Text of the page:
National’s Welfare Reforms Fueling Debate
June 1, 2011 New Zealand Finance
Controversy is rising over the National Party’s proposed plans to reform New Zealand’s welfare system, with supporters claiming that the proposed changes will lead to a reduction in crimes.
On May 31st the National party revealed a centerpiece in its election year campaign promises, saying that a wealth of significant changes will be carried out to the welfare system of New Zealand. Prime Minister John Key said that the party has taken a policy stance of “if you can work, you must work” in relation to welfare support.
The National Party intends to pursue reforms in line with recommendations put forward by the Welfare Working Group in February this year. It was suggested that rules regarding benefit entitlement be tightened, and much stricter job hunting requirements be placed on beneficiaries. The Group suggested that a new organization be established to replace Work and Income New Zealand, to administer welfare support through a series of specialist case managers. The amount that beneficiaries are entitled to is also set to drop, with mandatory reductions after a year on the benefit.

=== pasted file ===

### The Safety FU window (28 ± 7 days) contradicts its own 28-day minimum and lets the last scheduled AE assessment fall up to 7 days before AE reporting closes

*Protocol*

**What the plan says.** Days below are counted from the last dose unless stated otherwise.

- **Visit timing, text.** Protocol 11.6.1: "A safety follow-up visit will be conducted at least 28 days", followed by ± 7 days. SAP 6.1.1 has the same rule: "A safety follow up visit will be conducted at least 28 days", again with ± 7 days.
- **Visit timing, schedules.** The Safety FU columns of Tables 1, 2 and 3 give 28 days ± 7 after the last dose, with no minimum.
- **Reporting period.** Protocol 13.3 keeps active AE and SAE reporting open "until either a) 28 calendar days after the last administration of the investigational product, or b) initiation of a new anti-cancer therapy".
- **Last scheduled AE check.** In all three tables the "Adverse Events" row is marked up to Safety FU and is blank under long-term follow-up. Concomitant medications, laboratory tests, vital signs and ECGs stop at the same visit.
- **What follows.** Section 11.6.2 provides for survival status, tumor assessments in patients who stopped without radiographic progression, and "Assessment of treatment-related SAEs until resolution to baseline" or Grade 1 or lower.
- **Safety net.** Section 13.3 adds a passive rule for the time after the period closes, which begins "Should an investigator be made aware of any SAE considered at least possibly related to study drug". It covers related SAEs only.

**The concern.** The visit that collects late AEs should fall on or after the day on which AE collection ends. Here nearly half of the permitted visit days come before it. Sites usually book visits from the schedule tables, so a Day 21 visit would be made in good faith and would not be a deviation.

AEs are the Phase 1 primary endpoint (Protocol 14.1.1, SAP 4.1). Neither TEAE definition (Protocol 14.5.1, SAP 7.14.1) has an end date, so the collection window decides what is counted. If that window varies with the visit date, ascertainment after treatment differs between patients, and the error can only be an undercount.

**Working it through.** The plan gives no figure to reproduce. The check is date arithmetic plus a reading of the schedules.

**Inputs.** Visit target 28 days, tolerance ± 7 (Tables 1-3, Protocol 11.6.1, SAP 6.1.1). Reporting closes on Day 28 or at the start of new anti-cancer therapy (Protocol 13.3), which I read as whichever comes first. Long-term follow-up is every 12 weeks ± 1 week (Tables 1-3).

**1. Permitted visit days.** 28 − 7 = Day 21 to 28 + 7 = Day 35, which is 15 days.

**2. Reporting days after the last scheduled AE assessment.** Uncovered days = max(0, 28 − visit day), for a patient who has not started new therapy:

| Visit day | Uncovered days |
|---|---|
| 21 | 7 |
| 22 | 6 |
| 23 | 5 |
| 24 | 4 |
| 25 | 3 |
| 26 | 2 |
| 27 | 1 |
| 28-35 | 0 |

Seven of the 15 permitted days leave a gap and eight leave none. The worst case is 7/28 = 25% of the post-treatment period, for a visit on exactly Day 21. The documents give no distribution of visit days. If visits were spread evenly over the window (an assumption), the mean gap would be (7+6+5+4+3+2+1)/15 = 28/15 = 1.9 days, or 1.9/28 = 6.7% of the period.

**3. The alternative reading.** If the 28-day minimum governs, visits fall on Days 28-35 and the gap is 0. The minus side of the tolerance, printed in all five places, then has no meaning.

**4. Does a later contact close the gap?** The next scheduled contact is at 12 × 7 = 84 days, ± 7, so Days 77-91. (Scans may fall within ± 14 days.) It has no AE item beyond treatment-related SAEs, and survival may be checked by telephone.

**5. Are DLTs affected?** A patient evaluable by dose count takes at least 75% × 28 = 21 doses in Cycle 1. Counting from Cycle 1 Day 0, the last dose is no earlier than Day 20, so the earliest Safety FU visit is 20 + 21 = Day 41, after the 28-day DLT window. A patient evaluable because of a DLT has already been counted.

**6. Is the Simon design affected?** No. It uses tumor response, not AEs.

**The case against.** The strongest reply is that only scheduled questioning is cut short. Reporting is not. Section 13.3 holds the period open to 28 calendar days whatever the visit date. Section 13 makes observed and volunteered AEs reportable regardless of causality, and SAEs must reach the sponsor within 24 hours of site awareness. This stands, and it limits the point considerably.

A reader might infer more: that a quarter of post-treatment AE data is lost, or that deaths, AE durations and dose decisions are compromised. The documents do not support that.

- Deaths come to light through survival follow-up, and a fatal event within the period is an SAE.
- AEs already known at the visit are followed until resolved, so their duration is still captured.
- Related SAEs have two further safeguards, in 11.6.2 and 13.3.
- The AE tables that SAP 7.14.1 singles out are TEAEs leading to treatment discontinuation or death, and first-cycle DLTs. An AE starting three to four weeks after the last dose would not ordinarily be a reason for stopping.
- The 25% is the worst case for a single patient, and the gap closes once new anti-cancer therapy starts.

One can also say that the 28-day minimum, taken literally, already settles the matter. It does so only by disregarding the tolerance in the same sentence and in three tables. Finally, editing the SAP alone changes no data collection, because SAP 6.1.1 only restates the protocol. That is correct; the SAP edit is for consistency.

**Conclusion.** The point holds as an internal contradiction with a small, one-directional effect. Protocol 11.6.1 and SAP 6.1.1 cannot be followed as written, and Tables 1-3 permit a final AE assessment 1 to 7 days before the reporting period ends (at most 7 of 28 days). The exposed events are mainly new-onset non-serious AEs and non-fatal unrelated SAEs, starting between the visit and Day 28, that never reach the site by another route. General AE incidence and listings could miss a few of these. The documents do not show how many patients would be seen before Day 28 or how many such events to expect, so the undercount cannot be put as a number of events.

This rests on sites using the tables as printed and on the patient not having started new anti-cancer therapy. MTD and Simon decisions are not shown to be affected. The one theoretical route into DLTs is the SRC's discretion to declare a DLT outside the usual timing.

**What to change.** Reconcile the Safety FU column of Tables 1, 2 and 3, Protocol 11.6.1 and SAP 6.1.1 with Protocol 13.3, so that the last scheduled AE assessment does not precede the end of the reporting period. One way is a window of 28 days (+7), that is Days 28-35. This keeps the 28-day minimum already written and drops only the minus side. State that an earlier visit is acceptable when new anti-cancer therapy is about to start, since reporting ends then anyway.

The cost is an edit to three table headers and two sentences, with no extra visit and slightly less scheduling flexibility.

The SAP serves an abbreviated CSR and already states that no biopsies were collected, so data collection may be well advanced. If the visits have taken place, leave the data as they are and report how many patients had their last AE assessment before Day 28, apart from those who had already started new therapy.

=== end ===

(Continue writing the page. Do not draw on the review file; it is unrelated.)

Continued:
Commenting on the government’s intentions to pursue the changes, Garth McVicar, spokesperson for Sensible Sentencing Trust, said that the changes will reduce crime in New Zealand. He suggested that the current system allows some beneficiaries to receive welfare payments without working, allowing them to spend their time “scoping out people’s houses, instead of working”. However, Former Green MP and prominent political activist Sue Bradford opposed Garth McVicar’s view, saying that the new changes will lead to the opposite effect, with a greater number of beneficiaries turning to crime and other illicit activities.
Photo by .craig